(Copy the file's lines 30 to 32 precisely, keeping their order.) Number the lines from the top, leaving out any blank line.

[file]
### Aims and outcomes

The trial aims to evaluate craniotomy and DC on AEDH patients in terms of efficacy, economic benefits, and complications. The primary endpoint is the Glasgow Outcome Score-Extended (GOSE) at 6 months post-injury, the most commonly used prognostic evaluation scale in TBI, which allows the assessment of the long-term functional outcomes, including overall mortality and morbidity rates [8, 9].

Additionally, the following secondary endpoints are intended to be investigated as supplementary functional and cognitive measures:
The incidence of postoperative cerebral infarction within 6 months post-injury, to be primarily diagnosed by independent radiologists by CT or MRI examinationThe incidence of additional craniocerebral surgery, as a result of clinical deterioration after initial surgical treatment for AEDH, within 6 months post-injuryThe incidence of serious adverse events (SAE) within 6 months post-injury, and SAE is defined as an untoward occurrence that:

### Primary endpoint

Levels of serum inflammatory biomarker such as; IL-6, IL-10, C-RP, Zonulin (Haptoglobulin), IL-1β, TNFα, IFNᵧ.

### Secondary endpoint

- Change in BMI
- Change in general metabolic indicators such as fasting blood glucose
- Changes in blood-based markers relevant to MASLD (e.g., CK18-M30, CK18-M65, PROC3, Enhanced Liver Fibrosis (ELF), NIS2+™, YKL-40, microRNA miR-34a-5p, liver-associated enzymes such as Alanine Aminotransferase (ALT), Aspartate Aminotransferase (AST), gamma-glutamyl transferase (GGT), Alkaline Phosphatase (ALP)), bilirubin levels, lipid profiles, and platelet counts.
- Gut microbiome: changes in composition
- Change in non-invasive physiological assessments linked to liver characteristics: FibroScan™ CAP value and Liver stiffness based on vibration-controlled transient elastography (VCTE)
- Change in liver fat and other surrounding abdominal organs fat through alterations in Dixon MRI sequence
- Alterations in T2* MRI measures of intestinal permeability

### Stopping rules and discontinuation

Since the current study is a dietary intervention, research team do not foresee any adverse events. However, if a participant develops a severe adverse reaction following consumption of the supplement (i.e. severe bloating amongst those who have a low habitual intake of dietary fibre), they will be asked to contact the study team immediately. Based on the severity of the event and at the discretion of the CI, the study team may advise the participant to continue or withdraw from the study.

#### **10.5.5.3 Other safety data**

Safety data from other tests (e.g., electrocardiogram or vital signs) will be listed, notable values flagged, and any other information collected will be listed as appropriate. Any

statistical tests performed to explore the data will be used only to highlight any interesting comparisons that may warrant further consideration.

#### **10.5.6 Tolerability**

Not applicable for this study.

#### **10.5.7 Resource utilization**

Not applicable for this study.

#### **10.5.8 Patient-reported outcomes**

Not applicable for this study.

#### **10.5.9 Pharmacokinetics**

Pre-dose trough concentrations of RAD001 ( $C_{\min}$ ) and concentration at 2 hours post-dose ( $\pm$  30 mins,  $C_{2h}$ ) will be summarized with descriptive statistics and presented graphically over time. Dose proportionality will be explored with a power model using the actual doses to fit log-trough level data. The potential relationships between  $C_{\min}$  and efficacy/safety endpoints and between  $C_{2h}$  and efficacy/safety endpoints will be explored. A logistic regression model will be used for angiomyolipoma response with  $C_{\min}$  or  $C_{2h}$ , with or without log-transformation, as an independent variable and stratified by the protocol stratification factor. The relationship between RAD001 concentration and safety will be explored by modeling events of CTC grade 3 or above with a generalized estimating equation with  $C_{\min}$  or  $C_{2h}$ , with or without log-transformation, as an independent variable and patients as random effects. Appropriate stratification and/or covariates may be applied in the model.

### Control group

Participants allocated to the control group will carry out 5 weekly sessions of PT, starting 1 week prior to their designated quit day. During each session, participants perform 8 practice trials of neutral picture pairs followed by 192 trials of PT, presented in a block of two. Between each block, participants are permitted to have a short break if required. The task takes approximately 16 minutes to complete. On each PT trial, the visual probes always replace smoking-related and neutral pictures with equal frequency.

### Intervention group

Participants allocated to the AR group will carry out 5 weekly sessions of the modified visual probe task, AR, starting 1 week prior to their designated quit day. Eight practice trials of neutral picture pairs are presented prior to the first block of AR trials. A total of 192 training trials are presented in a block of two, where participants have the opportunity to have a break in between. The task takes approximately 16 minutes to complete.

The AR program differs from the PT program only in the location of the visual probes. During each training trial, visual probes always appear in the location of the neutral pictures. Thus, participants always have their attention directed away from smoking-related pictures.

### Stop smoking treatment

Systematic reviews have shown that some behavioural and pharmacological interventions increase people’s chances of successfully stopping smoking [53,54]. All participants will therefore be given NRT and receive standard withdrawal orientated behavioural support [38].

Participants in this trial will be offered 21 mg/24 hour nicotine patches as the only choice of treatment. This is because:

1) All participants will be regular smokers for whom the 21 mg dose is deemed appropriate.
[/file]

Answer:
### Intervention group

Participants allocated to the AR group will carry out 5 weekly sessions of the modified visual probe task, AR, starting 1 week prior to their designated quit day. Eight practice trials of neutral picture pairs are presented prior to the first block of AR trials. A total of 192 training trials are presented in a block of two, where participants have the opportunity to have a break in between. The task takes approximately 16 minutes to complete.

The AR program differs from the PT program only in the location of the visual probes. During each training trial, visual probes always appear in the location of the neutral pictures. Thus, participants always have their attention directed away from smoking-related pictures.